The Insufferable Rory Stewart, MP
In Republican Rome, the Senate headed by the two annually elected consuls held supreme power. They made the laws, were the law and maintained the law. As Rome outgrew itself with republicanism giving way to empire and with the drift towards effective dictatorship, power slowly shifted from the Senate to the Emperor and then on to the military generals and the palace institutions. Before and up to Augustus at least, leaders made their name in the army. They had the men and the arms to win wars and thus respect and to put down revolts if necessary. Sulla, Pompey and Julius Caesar were among the more famous names. After Caesar, Augustus set to institutionalize the monarchy so that by the time of the lyre-playing stage-acting Nero and then beyond you did not need to see battle to sit on the throne. De jure the Emperor held all power but in reality he had become the creature of an institution and real power de facto laid with the army generals and the jostling palace functionaries and other powerful family members. Without their support the Emperor was doomed. The (western) Emperor had became a figurehead for an institution which perpetuated itself until its fall in the fifth century AD.
I was recently passed an article by The New Yorker magazine on the British MP, Rory Stewart. Born of Scottish descent to parents of foreign office and MI6 affiliations, he was educated at Eton; then recruited into the army and by age eighteen was leading a platoon (the sorry state of the British Army?); at 20 he tutored Princes William and Harry. At 24 after his degree from Oxford he went to work for the British Embassy in Indonesia; at 26 he was Britain’s sole diplomatic representative to Montenegro(!); after the fall of Saddam he became deputy to an American regional governor apparently, after just, turning up in Baghdad. He was 29. A few years later he turned up in Kabul working for Prince Charles. He’s now MP for a constituency he never lived in. (I have never understood the British practice of importing parliamentary representatives which seems to me to defeat the object of democracy but hey every country is entitled to her own peculiarities).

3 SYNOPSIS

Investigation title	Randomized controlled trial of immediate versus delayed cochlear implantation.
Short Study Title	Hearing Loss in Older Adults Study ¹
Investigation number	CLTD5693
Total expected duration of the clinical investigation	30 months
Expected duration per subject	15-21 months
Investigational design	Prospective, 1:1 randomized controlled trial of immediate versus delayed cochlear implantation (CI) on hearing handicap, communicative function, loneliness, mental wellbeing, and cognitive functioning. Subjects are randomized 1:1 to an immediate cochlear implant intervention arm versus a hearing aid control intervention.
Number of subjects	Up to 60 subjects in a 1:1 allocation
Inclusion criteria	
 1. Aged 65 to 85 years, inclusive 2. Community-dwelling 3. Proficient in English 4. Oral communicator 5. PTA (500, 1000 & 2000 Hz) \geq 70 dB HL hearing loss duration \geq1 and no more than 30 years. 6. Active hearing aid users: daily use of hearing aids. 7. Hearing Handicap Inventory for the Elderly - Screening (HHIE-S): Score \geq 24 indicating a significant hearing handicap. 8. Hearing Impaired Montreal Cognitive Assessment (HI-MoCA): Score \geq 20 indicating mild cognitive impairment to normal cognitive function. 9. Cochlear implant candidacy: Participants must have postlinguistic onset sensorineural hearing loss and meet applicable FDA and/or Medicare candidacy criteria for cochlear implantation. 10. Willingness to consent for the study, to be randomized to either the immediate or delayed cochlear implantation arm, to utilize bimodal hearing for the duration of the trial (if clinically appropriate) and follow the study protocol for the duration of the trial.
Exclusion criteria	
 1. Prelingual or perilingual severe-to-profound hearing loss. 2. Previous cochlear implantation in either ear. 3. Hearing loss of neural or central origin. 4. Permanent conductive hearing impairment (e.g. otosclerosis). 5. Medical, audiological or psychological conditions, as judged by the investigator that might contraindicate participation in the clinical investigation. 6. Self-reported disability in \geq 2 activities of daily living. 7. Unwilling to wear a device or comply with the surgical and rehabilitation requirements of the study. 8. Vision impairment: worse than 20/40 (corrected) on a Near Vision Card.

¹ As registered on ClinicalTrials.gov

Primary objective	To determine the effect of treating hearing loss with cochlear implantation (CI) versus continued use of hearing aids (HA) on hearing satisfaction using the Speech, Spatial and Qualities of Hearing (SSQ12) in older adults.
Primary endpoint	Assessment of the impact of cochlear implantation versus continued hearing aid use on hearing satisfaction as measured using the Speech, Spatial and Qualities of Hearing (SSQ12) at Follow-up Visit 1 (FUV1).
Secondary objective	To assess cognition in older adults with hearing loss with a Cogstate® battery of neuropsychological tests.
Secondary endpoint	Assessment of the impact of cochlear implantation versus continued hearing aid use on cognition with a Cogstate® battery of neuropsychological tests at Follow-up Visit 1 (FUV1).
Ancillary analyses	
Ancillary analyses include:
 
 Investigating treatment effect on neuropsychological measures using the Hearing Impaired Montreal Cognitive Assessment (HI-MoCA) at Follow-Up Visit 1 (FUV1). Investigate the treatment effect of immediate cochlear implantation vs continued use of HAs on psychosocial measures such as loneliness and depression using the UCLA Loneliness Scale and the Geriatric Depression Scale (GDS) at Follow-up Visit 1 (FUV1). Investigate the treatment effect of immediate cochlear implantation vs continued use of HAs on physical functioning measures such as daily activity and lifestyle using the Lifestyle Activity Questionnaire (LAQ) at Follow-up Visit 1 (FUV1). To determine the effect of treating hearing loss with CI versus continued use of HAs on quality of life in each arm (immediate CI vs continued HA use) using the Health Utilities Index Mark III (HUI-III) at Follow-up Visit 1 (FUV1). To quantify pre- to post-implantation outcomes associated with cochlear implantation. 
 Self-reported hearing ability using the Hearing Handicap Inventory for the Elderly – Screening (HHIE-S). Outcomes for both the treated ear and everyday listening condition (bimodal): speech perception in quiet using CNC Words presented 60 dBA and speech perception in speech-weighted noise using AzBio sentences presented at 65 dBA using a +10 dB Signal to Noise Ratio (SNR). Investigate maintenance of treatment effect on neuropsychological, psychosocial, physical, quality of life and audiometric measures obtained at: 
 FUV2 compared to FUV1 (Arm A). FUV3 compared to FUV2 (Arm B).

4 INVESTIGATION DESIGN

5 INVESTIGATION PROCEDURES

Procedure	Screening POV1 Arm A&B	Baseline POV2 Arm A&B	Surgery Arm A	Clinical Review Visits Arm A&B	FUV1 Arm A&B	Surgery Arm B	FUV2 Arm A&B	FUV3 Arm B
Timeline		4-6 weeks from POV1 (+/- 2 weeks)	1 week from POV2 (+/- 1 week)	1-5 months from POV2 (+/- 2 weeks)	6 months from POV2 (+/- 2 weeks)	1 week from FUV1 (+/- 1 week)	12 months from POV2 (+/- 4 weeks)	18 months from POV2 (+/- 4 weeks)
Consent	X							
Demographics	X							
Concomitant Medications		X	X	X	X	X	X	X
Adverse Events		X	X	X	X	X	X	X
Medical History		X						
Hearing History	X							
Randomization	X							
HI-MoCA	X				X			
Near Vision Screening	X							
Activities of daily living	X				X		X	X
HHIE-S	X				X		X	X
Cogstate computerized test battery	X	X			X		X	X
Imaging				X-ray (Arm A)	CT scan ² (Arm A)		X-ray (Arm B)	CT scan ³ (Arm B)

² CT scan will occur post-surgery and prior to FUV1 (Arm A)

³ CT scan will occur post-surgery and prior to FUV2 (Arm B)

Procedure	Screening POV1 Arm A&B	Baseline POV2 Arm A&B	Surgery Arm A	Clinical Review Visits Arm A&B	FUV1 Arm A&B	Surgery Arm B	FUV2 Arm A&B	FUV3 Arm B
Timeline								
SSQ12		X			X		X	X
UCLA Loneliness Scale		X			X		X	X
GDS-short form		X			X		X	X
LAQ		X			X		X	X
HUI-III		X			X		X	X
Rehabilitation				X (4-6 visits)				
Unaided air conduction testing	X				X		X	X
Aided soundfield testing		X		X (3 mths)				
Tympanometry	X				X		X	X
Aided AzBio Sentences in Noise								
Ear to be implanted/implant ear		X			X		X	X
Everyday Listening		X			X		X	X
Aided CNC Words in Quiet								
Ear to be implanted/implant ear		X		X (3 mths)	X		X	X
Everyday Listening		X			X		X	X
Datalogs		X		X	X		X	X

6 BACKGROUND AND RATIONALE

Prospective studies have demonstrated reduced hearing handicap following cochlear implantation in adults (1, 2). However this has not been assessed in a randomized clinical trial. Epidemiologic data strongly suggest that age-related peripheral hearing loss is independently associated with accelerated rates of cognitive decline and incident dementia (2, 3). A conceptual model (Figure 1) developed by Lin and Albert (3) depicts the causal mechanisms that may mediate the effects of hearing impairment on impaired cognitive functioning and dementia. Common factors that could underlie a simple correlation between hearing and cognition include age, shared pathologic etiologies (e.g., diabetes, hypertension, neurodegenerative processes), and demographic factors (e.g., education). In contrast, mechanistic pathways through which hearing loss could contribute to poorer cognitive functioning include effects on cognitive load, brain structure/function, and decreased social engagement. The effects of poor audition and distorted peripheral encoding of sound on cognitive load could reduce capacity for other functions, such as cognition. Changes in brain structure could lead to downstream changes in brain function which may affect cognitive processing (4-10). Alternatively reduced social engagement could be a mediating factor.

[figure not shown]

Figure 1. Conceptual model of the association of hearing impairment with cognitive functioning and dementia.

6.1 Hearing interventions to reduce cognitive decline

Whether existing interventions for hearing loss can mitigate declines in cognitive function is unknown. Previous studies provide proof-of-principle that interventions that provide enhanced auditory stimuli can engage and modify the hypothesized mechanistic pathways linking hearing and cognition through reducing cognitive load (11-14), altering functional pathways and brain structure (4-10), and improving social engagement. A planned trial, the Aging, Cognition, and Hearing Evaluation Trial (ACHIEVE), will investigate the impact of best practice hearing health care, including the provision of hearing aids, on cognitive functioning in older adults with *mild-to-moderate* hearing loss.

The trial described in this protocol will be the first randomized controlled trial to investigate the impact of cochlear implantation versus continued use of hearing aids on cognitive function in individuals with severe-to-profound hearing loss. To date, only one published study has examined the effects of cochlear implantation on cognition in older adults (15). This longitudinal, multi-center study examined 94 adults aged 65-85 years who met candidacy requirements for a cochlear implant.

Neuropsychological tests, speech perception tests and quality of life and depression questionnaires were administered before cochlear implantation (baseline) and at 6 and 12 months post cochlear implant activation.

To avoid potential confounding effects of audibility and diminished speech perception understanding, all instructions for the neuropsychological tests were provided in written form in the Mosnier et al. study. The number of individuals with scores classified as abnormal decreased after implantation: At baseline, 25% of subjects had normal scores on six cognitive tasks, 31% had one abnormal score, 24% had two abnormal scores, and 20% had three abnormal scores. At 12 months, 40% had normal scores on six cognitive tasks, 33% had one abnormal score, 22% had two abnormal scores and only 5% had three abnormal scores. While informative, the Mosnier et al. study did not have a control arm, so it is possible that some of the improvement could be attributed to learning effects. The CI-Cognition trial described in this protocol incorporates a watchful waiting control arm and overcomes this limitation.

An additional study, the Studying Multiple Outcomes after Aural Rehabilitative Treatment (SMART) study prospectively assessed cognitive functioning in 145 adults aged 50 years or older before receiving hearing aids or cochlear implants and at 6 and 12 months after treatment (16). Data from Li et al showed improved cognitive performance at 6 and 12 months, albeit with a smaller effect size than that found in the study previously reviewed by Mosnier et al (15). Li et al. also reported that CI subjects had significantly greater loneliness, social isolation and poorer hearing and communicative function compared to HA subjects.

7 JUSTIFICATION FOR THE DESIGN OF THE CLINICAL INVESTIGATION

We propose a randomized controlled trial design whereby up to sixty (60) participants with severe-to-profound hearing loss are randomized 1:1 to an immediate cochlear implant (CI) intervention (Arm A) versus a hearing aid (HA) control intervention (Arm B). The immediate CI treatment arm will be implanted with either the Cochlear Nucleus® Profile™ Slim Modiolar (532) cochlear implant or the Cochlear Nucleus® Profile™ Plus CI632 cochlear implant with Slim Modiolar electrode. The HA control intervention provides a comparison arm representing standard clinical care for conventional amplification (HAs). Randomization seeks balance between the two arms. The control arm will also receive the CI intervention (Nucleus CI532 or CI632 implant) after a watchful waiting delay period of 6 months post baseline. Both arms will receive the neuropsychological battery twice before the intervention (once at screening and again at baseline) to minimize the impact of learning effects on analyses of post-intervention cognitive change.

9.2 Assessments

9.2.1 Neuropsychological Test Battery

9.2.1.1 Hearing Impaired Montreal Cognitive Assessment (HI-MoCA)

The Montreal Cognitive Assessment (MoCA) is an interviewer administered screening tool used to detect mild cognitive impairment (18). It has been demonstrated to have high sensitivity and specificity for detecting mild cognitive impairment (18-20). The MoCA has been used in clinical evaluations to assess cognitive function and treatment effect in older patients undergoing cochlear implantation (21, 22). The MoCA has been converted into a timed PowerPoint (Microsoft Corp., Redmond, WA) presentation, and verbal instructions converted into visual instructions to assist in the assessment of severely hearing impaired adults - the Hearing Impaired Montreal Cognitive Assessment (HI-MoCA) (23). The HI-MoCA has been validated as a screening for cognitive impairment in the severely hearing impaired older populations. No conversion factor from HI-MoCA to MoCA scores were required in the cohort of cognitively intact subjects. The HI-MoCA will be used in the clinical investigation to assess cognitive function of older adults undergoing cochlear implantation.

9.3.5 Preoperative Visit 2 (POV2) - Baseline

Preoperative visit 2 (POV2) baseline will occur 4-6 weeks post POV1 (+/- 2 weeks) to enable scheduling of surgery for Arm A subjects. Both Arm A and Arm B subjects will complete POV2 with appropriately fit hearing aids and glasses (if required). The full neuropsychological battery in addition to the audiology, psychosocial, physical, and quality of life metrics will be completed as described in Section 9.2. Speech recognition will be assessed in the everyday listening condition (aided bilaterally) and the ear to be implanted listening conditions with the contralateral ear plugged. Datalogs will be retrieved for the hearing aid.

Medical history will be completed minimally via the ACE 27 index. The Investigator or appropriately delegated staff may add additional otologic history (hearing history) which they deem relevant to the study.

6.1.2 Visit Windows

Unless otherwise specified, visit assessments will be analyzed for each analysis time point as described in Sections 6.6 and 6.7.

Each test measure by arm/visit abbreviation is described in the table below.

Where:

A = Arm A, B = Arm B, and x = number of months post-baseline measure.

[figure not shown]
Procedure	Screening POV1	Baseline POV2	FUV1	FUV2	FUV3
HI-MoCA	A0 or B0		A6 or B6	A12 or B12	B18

Reading this I was torn between envy and admiration. What an over-achiever! How can anyone do so much so young so quickly working at responsible positions for the foreign service? Had the country run out of experienced diplomats? It was then it hit me: of course he’s a spy. His demur defensiveness to that very question in the article points to a categorical admission. As the article went on with Mr Stewart mouthing off about how wonderful he is I came to the conclusion that I was reading about a man who’s been both superbly educated and is an insufferable ass. Which I presume won’t make any dent at all to his upward trajectory. He’s part of an institution, the British institution, and that’s all that counts. There was a comment about him being a future Prime Minister. So what are his chances of going from MP to PM? On reflection I suspect there has, probably, not been a British Prime Minister of recent times who’s not been part of the establishment and come to think of it perhaps the secret service. I think that says a lot and probably enough.